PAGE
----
Increasing potassium above 1.4 percent may not increase almond yield

Increasing potassium above 1.4 percent may not increase almond yield

Roger Duncan said potassium is important for producing root growth while producing large uniformly distributed xylem vessels in root systems.

Since potassium comes in many forms, it’s important to know how many pounds to apply to meet the kernel need of almonds.

This was among the points from David Doll, University of California Cooperative Extension (UCCE) farm advisor in Merced County in an internet posting where he also advised against the over application of the nutrient due to its cost.

Almonds remove about 72 pounds of elemental potassium for every 1,000 kernel pounds, Doll said. This is the equivalent 92 pounds of potassium oxide (K2O), the unit by which potassium fertilizers are measured. This means that for every 1,000 pounds of kernels removed, 92 pounds of K2O must be available to prevent future deficiency.

Doll said this is equivalent to 184 pounds of potassium sulfate (50 percent of K2O) or 368 pounds of potassium thiosulfate (25 percent of potassium oxide).

While applying too much potassium is unlikely to harm the tree, Doll said it can leach through the soil and be a waste of money.

To determine how much is needed, he recommends taking into account tissue levels plus a soil analysis.

If the soil analysis reveals potassium values are greater than 150 parts per million (ppm), the trees are less likely to respond to potassium applications. If high amounts of potassium are available in the soil at levels greater than 250 ppm, potassium rates could be reduced to help reduce costs.

If the levels are lower than 150 ppm, rates should be increased to help build reserves.

“Some soils, such as sands, cannot hold this much potassium,” Doll said.

A wealth of information on almond fertilization is available online at

Research conducted by Roger Duncan, UCCE farm advisor for Stanislaus County, showed that orchards with potassium leaf levels greater than 2 percent did not have greater yields than orchards with leaf levels below 1.4 percent.

Duncan said potassium is important for producing root growth while producing large uniformly distributed xylem vessels in root systems.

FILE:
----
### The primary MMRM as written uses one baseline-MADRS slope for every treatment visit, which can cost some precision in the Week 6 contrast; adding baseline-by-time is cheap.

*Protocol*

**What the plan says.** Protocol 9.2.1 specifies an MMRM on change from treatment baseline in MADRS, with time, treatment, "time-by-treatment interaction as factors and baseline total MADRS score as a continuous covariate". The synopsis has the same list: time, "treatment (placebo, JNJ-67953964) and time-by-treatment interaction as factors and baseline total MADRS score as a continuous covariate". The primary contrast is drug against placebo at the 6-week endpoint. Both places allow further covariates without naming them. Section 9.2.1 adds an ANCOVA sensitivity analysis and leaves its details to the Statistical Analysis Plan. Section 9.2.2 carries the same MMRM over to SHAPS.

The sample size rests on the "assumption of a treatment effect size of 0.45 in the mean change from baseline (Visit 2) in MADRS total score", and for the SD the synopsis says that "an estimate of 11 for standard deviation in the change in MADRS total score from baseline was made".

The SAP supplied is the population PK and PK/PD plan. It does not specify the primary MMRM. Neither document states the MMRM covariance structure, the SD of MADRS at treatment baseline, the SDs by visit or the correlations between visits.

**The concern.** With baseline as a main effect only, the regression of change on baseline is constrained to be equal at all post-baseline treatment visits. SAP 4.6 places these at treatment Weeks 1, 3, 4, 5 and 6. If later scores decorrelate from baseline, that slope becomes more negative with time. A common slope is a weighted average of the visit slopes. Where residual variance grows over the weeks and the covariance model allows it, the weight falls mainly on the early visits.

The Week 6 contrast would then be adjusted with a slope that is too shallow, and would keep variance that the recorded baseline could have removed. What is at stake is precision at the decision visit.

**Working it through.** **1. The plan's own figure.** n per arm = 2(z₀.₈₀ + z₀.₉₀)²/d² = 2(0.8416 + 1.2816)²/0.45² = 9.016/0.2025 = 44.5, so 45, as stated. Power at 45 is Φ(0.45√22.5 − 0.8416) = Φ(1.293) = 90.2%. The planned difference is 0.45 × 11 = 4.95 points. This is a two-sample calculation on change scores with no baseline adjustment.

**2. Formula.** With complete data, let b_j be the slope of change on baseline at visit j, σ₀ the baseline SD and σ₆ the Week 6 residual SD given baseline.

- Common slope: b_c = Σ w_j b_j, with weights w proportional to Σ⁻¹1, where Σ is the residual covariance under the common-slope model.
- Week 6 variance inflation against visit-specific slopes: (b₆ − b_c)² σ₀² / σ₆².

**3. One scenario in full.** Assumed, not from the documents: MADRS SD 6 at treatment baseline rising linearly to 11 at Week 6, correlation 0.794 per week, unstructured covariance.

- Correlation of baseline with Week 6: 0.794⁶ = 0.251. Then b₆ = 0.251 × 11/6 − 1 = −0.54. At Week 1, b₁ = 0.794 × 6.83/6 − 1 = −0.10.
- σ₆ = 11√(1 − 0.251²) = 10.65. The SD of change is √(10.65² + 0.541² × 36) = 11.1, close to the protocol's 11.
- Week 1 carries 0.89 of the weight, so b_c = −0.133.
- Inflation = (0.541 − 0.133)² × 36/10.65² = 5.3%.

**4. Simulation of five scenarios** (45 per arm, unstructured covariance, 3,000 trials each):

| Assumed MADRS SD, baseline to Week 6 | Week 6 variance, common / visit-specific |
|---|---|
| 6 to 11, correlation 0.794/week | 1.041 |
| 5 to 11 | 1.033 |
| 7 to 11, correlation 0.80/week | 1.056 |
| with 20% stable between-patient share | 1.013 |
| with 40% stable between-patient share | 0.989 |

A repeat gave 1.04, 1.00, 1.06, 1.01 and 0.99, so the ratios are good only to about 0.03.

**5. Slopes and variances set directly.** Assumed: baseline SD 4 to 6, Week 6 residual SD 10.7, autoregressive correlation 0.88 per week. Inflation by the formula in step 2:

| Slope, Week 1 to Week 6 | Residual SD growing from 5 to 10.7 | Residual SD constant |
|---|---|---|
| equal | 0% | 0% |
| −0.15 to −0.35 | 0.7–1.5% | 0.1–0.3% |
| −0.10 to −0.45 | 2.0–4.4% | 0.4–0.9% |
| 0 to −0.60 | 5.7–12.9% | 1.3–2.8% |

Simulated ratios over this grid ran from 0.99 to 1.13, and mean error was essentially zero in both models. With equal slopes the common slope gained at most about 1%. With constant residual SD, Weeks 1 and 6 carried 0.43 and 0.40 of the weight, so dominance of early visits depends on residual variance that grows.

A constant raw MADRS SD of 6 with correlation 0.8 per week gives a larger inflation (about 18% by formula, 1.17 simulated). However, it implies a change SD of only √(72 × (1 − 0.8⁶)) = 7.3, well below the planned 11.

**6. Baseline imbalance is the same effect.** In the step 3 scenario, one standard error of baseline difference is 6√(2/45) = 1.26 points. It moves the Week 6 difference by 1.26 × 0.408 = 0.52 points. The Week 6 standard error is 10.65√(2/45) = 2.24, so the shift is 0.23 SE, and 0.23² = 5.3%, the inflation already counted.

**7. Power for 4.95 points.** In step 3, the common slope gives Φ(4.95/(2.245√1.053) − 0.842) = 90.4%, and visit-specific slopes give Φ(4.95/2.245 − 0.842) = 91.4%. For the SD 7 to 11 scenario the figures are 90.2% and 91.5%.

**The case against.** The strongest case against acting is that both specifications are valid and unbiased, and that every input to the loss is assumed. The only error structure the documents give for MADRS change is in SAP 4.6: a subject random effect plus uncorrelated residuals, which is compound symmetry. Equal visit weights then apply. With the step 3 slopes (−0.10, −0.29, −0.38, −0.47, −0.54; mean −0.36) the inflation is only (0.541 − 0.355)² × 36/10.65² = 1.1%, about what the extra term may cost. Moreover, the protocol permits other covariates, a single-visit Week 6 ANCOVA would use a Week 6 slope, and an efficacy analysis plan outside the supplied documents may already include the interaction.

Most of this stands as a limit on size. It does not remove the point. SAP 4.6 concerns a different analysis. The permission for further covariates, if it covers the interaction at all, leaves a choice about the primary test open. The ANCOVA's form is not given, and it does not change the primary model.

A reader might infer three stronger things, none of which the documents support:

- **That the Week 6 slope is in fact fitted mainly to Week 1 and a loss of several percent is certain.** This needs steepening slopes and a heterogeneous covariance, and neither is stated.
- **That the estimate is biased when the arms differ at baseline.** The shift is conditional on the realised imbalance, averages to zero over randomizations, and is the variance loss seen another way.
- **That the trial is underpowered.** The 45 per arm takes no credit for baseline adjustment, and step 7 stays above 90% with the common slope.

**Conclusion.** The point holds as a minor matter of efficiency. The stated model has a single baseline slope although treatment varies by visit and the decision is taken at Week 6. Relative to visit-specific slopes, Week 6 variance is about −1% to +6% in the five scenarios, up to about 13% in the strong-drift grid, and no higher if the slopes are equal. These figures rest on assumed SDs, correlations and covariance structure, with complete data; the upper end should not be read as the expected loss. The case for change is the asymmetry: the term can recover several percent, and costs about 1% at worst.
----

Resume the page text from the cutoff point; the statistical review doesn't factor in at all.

“It increases the size and quality of fruits and nuts,” he said.

Deficiency symptoms include slow growth. Leaves can become pale, and leaf size and shoot growth are reduced. Leaf tips sometimes curl upward. He said that by the time you see deficiency symptoms, trees are already deficient and yield is lost.

Duncan said that while “the word on the street says K (potassium) values should be 2 percent or higher,” research has shown “increasing potassium levels above 1.4 percent may not lead to higher yields.”

He said data suggests that 1.4 percent levels of potassium in leaves sampled in July is “pretty close to the correct economic threshold.”

“I don’t argue with any grower who wants 2 to 3 percent K,” he added. “It’s their money.”

Duncan said it is important that any drip hoses should be over the applied band of potassium fertilizer, not distant from it. He adds that “banding,” applying the fertilizer in a line down the row of trees within the rooting zone, is not efficient in drip orchards.

“It’s better to inject,” he said.

Doll said potassium can be applied in granular form or though the irrigation system. Ground applications are often made during dormancy or in early spring. Depending on the soil type, he said the amount could vary from 50 percent to 100 percent of the potassium budget for the year.

Fertigated materials can be applied in season or during dormancy. Those products are thought to have a faster rate of tree uptake due to being suspended in soil water.

But Doll said those products are often more costly than ground applied fertilizers. Examples include potassium thiosulfate, potassium nitrate, potassium chloride, potassium carbonate, or high grade potassium sulfate.

For sandy soils, Doll said it’s best to apply a reduced later application during dormancy. The remainder should be applied from April to August.

With this program, he said 50 percent of the potassium budget could be applied as potassium sulfate in late January or February with the remainder applied in-season using potassium thiosulfate.

With heavier soils, Doll said it’s best to apply a larger percentage of the potassium budget during dormancy. Those soils might also require the application of gypsum or other calcium products to help saturate the soil and move potassium into the soil water.

Doll said potassium is pulled into the tree’s root zone at a constant rate throughout the season.

Other researchers have pointed to potassium fertilization as also being important for productivity of pistachio trees as well. 

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